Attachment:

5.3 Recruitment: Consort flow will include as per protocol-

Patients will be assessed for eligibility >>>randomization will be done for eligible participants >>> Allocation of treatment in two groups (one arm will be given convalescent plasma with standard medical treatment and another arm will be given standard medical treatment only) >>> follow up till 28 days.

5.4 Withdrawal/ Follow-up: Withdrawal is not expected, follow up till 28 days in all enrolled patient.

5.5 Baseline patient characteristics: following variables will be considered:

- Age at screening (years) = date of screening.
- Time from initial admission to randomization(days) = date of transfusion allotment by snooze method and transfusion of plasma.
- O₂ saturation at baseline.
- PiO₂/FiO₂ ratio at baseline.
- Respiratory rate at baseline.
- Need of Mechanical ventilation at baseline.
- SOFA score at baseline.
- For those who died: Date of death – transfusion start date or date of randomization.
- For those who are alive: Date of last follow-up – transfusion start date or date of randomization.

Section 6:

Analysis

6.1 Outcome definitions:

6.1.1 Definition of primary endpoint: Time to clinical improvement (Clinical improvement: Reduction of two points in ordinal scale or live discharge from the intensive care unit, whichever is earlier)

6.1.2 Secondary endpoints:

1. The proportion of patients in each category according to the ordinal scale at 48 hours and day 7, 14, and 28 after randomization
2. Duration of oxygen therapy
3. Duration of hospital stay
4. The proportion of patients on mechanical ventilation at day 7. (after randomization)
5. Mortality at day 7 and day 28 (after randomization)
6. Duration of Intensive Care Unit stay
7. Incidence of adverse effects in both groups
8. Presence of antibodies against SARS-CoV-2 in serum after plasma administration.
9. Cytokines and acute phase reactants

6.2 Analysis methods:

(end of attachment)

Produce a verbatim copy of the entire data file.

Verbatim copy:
5.3 Recruitment: Consort flow will include as per protocol-

Patients will be assessed for eligibility >>>randomization will be done for eligible participants >>> Allocation of treatment in two groups (one arm will be given convalescent plasma with standard medical treatment and another arm will be given standard medical treatment only) >>> follow up till 28 days.

5.4 Withdrawal/ Follow-up: Withdrawal is not expected, follow up till 28 days in all enrolled patient.

5.5 Baseline patient characteristics: following variables will be considered:

- Age at screening (years) = date of screening.
- Time from initial admission to randomization(days) = date of transfusion allotment by snooze method and transfusion of plasma.
- O₂ saturation at baseline.
- PiO₂/FiO₂ ratio at baseline.
- Respiratory rate at baseline.
- Need of Mechanical ventilation at baseline.
- SOFA score at baseline.
- For those who died: Date of death – transfusion start date or date of randomization.
- For those who are alive: Date of last follow-up – transfusion start date or date of randomization.

Section 6:

Analysis

6.1 Outcome definitions:

6.1.1 Definition of primary endpoint: Time to clinical improvement (Clinical improvement: Reduction of two points in ordinal scale or live discharge from the intensive care unit, whichever is earlier)

6.1.2 Secondary endpoints:

1. The proportion of patients in each category according to the ordinal scale at 48 hours and day 7, 14, and 28 after randomization
2. Duration of oxygen therapy
3. Duration of hospital stay
4. The proportion of patients on mechanical ventilation at day 7. (after randomization)
5. Mortality at day 7 and day 28 (after randomization)
6. Duration of Intensive Care Unit stay
7. Incidence of adverse effects in both groups
8. Presence of antibodies against SARS-CoV-2 in serum after plasma administration.
9. Cytokines and acute phase reactants

6.2 Analysis methods: